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September 29, 2011
**FOR IMMEDIATE RELEASE**
THREE “BOLSHOI” SUPERCOMPUTER SIMULATIONS
OF THE EVOLUTION OF THE UNIVERSE
AUTHORS FROM UNIVERSITY OF CALIFORNIA, NEW MEXICO STATE UNIVERSITY
Accepted for Publication in the Astrophysical Journal
Major Cosmological Simulations Are Anticipated to Become New Benchmark Standard
Two research articles describing the most accurate cosmological simulation of the evolution of the large-scale structure of the universe yet made—named “Bolshoi” (the Russian word for “great” or “grand”)—have been accepted for publication in the Astrophysical Journal. The results calculated by the Bolshoi simulation and saved for later analysis—spectacular visualizations of what the universe was like at 180 different times from the Big Bang to the present epoch—are being made publicly available to the world’s astronomers and astrophysicists.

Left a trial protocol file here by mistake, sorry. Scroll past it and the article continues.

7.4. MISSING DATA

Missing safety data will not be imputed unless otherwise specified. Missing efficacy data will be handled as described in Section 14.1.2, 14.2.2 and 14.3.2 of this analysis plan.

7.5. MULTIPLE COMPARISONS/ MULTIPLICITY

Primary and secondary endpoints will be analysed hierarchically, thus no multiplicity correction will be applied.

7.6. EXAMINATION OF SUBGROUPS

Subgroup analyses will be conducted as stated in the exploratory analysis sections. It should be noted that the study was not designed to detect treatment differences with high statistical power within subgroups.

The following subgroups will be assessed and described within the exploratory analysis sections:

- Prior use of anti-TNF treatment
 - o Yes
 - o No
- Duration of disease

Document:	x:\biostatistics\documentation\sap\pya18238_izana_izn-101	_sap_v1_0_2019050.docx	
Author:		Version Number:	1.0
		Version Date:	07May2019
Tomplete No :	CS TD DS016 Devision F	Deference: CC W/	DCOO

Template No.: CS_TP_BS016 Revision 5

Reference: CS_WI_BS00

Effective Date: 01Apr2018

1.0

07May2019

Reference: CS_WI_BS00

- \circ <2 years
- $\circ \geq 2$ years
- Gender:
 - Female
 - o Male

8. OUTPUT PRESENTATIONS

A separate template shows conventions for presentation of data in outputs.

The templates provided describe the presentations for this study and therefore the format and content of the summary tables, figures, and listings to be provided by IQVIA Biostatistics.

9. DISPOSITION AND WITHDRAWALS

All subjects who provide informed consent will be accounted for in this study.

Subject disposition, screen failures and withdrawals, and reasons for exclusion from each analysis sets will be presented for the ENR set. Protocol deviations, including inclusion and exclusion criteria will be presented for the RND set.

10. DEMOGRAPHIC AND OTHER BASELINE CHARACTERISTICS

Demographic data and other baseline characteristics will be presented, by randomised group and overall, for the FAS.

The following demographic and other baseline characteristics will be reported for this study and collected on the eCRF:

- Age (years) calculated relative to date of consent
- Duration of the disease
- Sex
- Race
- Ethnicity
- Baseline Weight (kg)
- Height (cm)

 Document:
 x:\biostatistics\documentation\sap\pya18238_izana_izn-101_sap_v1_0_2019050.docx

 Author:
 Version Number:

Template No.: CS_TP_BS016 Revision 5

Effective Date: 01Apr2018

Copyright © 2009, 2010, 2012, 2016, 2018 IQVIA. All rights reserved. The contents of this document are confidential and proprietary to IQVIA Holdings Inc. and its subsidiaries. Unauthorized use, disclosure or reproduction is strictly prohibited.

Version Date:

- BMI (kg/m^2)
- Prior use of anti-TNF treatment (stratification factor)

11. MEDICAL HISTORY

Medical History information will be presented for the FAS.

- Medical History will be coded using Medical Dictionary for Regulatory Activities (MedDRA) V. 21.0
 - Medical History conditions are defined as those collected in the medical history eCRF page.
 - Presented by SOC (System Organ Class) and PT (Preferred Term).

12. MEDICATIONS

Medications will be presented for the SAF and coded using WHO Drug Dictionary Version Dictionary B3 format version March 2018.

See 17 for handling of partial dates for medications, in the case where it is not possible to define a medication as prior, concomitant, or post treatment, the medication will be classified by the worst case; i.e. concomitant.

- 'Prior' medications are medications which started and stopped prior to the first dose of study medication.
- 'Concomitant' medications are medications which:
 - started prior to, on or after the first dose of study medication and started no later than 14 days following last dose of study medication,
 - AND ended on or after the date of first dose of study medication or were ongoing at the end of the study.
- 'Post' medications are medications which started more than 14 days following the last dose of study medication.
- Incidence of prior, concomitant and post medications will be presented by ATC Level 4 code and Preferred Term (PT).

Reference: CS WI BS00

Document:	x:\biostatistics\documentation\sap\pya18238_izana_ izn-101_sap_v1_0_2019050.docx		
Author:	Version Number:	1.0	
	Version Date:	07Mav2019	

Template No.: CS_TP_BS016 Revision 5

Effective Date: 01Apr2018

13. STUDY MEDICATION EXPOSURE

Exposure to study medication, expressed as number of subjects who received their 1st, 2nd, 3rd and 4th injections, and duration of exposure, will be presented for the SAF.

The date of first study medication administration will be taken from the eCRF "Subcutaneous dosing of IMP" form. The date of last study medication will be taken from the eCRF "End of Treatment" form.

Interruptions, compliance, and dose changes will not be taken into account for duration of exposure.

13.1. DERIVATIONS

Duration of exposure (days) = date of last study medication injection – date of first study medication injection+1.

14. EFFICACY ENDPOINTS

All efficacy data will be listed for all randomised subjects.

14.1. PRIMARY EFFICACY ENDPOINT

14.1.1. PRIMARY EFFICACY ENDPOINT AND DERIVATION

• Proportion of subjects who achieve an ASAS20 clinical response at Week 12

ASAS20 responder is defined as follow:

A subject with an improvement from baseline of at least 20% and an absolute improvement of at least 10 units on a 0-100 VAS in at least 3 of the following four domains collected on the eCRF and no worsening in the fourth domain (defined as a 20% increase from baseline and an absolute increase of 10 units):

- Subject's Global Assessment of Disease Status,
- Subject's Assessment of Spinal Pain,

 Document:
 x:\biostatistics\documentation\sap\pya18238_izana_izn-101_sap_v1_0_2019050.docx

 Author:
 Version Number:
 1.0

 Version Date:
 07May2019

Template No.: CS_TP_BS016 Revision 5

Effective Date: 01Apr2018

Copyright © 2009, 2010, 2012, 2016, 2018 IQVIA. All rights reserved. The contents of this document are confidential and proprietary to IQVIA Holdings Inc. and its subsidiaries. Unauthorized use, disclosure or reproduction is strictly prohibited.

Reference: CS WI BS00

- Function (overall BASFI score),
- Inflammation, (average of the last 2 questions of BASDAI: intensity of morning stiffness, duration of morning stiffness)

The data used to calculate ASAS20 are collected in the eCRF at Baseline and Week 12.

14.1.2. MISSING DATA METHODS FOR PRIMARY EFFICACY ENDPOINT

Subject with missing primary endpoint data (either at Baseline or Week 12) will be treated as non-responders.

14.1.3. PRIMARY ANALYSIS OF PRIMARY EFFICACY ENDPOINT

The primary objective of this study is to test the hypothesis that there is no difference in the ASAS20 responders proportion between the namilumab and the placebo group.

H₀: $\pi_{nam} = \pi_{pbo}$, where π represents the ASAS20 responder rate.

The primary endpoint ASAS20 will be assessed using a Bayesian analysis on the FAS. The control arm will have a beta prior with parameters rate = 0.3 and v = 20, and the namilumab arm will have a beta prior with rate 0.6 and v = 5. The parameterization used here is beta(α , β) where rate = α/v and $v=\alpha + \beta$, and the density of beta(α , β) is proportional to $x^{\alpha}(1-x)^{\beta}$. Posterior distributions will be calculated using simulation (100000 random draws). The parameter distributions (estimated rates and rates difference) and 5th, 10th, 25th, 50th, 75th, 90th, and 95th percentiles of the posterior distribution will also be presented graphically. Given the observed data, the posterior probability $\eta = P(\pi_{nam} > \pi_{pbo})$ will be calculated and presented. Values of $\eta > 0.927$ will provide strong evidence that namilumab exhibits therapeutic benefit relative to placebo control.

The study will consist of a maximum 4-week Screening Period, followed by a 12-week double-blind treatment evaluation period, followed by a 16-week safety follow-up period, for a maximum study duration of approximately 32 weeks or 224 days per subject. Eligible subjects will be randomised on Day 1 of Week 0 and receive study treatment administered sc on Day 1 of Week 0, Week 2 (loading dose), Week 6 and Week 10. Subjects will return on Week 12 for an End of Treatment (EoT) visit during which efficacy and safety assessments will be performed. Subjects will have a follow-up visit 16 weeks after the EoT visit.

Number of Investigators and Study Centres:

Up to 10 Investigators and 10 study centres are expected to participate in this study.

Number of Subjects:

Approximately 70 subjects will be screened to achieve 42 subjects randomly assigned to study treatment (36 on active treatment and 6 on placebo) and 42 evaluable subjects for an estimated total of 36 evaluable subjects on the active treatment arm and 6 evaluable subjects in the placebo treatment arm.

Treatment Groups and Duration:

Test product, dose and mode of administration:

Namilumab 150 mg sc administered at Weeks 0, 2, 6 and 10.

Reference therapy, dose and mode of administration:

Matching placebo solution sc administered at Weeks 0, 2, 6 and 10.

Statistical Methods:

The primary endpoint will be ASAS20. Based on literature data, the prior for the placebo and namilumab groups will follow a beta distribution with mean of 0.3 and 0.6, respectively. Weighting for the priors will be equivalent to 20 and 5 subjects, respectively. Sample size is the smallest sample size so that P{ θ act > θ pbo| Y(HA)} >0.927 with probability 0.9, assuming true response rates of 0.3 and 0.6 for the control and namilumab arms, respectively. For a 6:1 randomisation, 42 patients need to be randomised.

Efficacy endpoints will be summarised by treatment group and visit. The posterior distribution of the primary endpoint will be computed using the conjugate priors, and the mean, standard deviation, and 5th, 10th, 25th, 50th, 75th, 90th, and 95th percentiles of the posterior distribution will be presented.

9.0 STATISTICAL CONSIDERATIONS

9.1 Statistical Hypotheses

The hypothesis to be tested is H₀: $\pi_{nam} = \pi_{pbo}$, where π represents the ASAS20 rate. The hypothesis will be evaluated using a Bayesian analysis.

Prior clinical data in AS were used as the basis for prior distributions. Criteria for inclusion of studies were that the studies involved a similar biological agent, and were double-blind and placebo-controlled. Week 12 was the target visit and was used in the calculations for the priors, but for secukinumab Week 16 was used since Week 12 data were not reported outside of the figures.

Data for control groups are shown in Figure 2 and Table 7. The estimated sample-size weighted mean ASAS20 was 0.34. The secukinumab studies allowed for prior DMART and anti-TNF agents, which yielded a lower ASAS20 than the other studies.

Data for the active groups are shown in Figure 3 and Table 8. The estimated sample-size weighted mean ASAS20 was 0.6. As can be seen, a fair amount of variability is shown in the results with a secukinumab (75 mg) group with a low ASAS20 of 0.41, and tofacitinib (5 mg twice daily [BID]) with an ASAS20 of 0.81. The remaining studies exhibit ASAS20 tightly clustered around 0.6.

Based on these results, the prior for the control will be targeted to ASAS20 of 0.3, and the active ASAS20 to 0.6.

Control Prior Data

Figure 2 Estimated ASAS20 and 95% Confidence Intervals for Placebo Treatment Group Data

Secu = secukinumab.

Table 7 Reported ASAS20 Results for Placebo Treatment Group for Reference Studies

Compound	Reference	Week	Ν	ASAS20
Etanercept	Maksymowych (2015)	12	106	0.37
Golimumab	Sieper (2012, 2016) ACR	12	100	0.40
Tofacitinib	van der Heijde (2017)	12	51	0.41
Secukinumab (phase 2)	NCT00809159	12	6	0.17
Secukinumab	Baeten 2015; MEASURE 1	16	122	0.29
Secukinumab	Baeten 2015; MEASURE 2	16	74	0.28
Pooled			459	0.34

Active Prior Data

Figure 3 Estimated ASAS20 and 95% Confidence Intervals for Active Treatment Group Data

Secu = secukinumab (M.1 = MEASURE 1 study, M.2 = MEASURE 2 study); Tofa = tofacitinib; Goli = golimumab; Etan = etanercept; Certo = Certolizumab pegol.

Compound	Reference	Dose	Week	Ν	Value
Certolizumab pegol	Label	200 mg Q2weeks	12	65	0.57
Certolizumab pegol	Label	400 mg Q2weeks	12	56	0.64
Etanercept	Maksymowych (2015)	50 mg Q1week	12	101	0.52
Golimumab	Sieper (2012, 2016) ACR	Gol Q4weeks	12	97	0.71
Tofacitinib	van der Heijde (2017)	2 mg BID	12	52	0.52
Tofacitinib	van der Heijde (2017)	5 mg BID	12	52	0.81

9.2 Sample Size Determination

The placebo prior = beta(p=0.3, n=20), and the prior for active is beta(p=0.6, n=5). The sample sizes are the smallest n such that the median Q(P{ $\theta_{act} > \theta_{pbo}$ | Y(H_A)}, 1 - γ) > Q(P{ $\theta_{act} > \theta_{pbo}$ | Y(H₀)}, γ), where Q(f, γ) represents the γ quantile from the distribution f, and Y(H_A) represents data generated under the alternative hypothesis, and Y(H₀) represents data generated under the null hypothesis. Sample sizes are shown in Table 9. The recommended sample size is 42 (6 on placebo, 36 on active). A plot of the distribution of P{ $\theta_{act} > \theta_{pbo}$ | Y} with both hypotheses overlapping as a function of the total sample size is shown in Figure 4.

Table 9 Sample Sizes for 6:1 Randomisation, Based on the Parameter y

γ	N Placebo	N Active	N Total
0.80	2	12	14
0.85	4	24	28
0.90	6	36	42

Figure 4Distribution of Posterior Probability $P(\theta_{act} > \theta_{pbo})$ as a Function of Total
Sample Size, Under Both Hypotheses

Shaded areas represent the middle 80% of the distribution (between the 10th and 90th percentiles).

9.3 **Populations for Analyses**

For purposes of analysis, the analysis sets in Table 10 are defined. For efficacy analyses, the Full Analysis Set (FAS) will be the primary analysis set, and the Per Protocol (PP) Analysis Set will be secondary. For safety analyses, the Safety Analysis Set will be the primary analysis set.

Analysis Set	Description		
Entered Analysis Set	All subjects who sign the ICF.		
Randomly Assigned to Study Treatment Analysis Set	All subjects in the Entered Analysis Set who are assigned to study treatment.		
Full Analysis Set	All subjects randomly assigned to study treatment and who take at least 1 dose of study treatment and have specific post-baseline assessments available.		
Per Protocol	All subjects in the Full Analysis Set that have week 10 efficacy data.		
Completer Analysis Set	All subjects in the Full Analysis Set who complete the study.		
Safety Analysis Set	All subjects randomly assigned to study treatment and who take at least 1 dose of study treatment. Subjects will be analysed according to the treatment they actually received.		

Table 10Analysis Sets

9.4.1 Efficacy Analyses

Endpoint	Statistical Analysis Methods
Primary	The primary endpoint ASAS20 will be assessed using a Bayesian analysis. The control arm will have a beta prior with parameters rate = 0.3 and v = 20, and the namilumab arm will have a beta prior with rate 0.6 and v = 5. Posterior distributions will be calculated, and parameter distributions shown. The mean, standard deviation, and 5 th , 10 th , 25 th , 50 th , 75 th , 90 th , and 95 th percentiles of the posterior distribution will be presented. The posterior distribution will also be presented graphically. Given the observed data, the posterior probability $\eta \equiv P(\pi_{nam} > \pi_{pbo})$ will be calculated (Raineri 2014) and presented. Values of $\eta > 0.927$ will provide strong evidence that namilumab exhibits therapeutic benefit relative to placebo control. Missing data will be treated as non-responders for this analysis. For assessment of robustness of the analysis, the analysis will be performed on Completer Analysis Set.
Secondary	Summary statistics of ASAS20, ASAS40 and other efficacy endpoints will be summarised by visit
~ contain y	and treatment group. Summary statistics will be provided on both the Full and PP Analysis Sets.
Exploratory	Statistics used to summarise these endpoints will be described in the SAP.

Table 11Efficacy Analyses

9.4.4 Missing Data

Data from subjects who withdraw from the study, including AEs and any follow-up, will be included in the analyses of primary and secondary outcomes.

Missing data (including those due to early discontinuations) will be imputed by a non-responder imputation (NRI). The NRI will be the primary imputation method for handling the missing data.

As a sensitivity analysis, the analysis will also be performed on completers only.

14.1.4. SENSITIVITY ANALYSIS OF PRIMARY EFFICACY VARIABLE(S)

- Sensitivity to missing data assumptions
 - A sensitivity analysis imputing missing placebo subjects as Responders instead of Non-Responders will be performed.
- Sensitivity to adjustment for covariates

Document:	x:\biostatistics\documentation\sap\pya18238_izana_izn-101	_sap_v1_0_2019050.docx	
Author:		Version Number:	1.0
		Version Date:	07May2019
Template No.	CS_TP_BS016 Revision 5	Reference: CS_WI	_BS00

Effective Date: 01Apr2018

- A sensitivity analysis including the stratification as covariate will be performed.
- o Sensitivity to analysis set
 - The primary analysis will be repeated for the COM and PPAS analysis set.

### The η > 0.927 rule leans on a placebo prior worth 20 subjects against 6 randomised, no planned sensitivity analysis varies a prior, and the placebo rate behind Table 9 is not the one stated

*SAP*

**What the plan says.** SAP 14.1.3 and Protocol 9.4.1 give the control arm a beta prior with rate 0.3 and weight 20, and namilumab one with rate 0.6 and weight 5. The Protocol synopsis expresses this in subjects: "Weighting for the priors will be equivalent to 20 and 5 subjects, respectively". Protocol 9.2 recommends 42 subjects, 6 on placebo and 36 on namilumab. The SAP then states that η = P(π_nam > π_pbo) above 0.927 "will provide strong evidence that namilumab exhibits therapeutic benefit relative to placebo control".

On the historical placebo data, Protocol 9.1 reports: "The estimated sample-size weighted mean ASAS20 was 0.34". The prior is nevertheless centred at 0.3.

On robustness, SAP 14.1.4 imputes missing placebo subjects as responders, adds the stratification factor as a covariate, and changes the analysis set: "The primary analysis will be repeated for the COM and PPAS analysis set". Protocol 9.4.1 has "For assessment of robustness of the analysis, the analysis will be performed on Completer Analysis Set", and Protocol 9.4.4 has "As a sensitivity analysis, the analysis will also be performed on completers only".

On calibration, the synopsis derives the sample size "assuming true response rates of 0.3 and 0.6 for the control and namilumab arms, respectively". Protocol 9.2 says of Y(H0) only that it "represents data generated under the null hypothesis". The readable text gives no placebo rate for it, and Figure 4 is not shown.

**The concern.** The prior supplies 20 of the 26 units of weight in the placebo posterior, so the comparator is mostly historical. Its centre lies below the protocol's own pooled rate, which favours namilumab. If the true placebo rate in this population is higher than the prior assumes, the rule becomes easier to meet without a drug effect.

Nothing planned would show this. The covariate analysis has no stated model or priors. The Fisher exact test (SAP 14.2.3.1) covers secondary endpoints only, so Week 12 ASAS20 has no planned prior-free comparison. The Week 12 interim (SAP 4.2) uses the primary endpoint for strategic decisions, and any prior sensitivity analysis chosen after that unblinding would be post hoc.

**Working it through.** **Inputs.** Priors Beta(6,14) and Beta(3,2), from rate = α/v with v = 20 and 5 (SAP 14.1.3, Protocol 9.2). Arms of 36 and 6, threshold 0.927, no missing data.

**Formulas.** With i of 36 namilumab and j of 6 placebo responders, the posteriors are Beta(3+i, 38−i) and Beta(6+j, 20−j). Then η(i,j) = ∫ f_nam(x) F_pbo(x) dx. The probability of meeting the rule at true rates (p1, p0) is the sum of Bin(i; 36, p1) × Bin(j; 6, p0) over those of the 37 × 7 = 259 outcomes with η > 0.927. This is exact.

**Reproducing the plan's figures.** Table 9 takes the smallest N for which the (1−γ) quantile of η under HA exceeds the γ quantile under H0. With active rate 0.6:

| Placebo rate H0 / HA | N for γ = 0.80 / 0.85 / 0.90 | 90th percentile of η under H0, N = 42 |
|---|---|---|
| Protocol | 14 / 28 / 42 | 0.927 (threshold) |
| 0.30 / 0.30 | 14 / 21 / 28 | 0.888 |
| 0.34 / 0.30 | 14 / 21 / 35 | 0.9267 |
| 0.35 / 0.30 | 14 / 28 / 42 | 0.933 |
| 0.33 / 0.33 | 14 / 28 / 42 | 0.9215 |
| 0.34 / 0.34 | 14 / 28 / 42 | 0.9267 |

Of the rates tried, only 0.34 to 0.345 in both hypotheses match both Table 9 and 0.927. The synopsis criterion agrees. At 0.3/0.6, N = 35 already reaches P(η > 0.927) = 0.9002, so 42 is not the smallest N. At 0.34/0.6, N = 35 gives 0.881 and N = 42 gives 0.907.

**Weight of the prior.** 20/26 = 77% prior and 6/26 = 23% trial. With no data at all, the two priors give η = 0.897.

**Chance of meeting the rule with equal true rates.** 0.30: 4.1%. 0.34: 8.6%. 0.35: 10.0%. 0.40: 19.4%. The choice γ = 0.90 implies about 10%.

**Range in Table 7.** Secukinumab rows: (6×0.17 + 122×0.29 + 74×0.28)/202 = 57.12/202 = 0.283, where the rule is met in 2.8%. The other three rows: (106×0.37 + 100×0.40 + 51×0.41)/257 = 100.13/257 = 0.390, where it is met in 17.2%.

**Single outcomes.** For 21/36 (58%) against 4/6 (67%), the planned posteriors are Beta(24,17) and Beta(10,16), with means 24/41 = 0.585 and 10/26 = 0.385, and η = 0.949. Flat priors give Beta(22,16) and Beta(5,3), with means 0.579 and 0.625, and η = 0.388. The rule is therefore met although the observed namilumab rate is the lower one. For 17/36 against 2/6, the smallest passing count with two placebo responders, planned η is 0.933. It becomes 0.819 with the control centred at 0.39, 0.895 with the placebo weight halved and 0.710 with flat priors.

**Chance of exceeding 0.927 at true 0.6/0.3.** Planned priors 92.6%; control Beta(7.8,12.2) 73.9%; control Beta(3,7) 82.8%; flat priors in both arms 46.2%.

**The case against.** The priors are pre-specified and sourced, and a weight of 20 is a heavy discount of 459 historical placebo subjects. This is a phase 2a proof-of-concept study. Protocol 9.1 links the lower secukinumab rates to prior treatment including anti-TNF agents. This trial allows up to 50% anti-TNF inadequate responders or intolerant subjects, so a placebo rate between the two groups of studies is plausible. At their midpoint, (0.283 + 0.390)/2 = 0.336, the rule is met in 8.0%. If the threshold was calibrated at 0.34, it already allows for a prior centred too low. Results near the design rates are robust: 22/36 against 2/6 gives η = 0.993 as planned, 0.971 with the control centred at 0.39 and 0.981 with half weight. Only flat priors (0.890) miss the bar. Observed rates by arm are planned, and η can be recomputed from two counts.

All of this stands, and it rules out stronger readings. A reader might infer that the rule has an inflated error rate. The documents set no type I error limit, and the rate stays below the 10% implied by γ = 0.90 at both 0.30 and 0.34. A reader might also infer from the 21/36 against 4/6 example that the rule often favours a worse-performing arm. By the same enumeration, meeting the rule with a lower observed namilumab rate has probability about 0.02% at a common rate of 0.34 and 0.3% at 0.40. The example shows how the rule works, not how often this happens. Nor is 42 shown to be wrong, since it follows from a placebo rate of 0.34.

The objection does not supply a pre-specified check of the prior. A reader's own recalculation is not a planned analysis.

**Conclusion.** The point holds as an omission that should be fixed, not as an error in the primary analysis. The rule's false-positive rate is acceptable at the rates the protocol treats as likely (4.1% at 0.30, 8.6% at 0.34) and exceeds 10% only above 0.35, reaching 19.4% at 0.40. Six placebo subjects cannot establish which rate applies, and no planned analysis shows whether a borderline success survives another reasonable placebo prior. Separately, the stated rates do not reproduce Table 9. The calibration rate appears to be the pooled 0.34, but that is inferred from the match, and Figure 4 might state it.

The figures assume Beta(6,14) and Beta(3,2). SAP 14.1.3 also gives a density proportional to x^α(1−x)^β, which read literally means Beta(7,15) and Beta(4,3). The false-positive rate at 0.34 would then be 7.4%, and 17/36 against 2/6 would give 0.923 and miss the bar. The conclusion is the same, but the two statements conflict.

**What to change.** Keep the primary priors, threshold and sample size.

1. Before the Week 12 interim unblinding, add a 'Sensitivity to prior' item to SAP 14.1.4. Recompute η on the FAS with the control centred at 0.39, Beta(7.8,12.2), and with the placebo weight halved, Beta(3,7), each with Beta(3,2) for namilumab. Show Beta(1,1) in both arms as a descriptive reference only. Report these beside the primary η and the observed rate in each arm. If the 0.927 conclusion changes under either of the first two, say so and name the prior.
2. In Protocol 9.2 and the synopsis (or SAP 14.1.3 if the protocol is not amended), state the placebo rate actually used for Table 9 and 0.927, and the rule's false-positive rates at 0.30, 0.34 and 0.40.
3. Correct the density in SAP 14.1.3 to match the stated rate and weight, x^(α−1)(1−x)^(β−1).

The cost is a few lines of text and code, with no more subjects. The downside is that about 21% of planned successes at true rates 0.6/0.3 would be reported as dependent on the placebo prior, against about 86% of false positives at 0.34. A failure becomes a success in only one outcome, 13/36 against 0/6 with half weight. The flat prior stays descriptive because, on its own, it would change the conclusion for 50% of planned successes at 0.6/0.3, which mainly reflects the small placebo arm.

The first two of a series of research papers describing the Bolshoi simulation have been accepted for publication in the Astrophysical Journal. The first paper was coauthored by Prof. Anatoly Klypin and Sebastian Trujillo-Gomez of New Mexico State University and Prof. Joel Primack of the University of California, Santa Cruz (UCSC); the second paper additionally included Aaron Romanowsky of UCSC.
Large cosmological simulations run on supercomputers are now the basis for much current research on the large-scale structure of the universe and the evolution of galaxies. Due to significant advances in the power and speed of supercomputers and computer codes over the past half-decade, “the Bolshoi simulation is better in every respect” than any previous simulation, explained Primack, who is also director of the University of California High-Performance AstroComputing Center (UC-HiPACC). Klypin wrote the computer code for the Bolshoi simulation, which took 6 million CPU hours to run on the Pleiades supercomputer—recently ranked as seventh fastest of the world’s top 500 supercomputers—at NASA Ames Research Center.